Once upon a time, I was a single mother. I worked in human services (not the biggest ticket salary out there) and received almost none of the child support that had been ordered by the court. (Yes, I could have taken all sort of steps to collect but, at the time, he wasn’t around and that made life much safer and more peaceful for all concerned.)
Maybe Someone Will Need This
Unfortunately, I got really good at worrying about money. I developed a highly trained scarcity mentality. PhD-level. Despite changed circumstances, sometimes it’s still hard to get rid of “stuff” without thinking “maybe someone will need this someday.” (Not even “maybe I will need it” but “someone.”) Those thoughts were particularly loud and obnoxious when I got married and merged two complete households. They cropped up again when we sold our home and prepared to move to the other end of the country.
At the risk of sounding like a hoarder, I’ve learned to turn down the volume of those thoughts. The simplest, least stressful strategy I’ve found is a multi-step process. First, I put “stuff” into a big storage box. Then I close it up and notice whether or not I go looking for any of its contents. Most of the time the answer is “no” and I am grateful to drop it off at the thrift store that supports our local domestic violence shelter.
Not long ago, I was on the phone with a friend, talking a little about this process. He’s much better at it than I am and had an observation about why it can be so difficult for people to start the process of off-loading excess.
“Your lizard brain hates loss. It loves stuff. Lots and lots of stuff.”
Your Lizard Hates Loss
Duh. I know this. Hanging on to excess stuff is about survival… about having “enough” to live. And it doesn’t matter that the “need” doesn’t exist. It’s only a perception. An important part of clearing clutter is to make sure we’re not seeing it as a loss.
Living better with less is a mindset… and sometimes we need to remind that little lizard between our ears that our survival is not at stake. Take small steps. There is no end. Gratitude for the abundance in our lives. There’s no hurry… it’s a way of life.
This post originally appeared here.
As we soft launch the Amelia Indie Authors site, the team needs to communicate about a variety of things. For example, Nancy and Andrea used this post to make adjustments to our desired site colors. (Some of the selections in the original palette did not translate well to fonts.)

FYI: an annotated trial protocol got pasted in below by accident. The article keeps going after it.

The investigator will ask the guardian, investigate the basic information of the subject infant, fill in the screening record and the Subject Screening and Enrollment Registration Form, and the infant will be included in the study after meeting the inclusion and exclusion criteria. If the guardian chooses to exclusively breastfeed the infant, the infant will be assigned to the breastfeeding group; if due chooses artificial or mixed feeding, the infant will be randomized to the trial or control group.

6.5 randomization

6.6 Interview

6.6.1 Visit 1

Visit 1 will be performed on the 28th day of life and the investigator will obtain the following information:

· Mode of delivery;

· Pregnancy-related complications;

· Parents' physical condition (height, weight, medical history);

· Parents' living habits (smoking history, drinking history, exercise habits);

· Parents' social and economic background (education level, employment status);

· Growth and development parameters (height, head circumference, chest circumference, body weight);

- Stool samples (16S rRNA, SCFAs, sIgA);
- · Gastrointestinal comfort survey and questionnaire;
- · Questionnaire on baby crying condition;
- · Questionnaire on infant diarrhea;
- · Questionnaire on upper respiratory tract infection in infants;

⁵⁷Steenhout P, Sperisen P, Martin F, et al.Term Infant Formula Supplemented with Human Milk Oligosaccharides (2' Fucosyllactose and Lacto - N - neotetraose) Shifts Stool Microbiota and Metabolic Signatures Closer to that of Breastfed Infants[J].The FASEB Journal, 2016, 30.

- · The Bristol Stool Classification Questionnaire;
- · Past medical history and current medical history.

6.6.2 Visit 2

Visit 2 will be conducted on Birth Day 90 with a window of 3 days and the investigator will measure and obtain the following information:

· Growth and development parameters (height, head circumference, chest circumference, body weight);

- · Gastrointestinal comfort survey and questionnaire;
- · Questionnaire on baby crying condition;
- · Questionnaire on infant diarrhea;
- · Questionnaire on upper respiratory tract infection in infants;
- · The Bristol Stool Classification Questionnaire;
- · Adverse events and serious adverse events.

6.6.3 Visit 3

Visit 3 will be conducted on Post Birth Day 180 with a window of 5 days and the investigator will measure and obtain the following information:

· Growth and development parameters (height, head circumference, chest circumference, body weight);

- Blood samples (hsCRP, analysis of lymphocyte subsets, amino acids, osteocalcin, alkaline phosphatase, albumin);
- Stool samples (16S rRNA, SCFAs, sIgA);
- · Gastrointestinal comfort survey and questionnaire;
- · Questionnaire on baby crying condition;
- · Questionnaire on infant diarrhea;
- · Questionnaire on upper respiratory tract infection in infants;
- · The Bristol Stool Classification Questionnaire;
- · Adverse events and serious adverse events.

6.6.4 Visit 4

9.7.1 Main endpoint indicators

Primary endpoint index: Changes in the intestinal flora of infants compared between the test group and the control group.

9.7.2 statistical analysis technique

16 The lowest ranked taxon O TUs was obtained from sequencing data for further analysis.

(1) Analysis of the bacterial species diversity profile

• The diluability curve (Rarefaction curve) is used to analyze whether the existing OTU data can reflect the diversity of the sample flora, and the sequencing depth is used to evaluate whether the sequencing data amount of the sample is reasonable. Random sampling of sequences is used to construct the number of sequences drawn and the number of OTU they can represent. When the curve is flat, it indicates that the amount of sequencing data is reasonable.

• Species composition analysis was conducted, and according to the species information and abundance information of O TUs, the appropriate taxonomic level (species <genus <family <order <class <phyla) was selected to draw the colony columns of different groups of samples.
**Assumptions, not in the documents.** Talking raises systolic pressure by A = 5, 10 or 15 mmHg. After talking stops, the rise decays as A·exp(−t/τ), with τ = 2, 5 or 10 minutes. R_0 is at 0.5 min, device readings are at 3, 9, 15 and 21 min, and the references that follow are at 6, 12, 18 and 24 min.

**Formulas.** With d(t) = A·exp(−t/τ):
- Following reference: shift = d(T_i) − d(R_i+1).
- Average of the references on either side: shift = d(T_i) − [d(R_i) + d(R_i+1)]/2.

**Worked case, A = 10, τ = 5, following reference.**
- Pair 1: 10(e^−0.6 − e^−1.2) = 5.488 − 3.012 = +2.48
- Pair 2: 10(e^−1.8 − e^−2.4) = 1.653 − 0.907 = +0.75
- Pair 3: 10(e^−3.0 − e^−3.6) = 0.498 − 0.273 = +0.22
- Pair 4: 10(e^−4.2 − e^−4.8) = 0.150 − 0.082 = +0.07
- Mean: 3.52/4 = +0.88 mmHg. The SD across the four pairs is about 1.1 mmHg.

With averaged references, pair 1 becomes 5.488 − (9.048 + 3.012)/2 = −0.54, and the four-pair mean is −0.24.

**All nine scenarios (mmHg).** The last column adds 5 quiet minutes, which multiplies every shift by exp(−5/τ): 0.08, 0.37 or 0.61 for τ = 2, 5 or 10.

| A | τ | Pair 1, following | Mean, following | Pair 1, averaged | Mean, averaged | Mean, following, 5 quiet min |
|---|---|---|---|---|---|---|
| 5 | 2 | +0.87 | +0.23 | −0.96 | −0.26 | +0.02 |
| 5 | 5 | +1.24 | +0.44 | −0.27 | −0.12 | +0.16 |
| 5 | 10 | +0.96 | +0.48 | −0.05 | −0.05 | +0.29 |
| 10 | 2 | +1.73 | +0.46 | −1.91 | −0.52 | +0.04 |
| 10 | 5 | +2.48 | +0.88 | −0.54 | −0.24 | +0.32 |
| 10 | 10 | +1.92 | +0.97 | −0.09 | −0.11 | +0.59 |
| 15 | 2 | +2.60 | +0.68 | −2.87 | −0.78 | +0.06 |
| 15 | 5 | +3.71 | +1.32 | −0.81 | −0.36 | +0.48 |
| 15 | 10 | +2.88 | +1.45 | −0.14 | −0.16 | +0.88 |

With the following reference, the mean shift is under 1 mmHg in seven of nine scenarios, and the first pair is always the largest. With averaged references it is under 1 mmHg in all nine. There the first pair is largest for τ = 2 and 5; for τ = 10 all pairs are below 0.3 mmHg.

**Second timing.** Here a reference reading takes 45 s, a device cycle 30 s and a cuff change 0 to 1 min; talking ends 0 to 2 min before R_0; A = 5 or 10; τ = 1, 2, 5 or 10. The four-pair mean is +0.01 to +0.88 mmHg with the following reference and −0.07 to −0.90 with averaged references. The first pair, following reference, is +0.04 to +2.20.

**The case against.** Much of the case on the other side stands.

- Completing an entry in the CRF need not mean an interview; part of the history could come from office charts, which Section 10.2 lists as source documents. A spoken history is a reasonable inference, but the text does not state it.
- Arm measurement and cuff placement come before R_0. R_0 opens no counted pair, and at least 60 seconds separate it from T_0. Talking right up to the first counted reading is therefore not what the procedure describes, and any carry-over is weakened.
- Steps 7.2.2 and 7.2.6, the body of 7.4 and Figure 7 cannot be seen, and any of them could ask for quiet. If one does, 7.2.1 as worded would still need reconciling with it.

Next, our wonderful virtual assistant will be making a few font changes for easier reading. Since we (currently) use a WordPress template, there are *two* places to make such adjustments. And, one of the honchos did not keep detailed notes when first drafting the site. We hope this post may help our intrepid VA track down the correct menu to use to make the adjustment.
heading 1=The more you explain it, the more I don’t understand it.
heading 2=The more you explain it, the more I don’t understand it.
heading 3=The more you explain it, the more I don’t understand it.
Heading 4= The more you explain it, the more I don’t understand it.
Heading 5=The more you explain it, the more I don’t understand it.
Heading 6 = The more you explain it, the more I don’t understand it.
What are the rules of the road for being social? There are plenty. Authors online can be your greatest allies. After all, unless your ideal customer will only read one book, other authors are not competition.
There’s a lot more to say about this… but not right now while I’m repairing the site. Stay tuned!
Once upon a time, I got frustrated with waiting too long and paying too much…
so I figured out how to build my own website. And, while I can’t always make it do exactly what I want it to? Most days I come pretty close.Once upon a time, I got frustrated with waiting too long and paying too much... Click To Tweet
The other day I got to help a fellow author launch his blog and, through more trial and error than I had hoped for, we got it up and running. Apparently, if I’m going to remember how to do these things, I’m going to have to use some of the skills more often.
The other thing that complicates this particular learning curve? App developers keep making things better and, generally speaking, this is a good thing… except when I only know one way to do something and the ability to update it has expired. Pfft.
This point was driven home earlier this week when I realized that only my old parenting posts were working their way over to my Facebook page. I guess that’s OK… but I’ve been writing about other topics and wanted to share those posts, too.
Long story short? Evidently, it worked. So, instead of the usual “test post” I decided to celebrate with a picture taken at our former home in New Hampshire. I’m not sure my friend Nancy believed me when I told her we used to live “smack in the middle of nowhere.”I decided to celebrate with a photo taken from our former home... smack in the middle of nowhere! Click To Tweet
Please enjoy a post celebrating the serenity I feel every time something technical goes well. And providing photographic evidence for my friend the meticulous researcher and award-winning author? That’s just a bonus.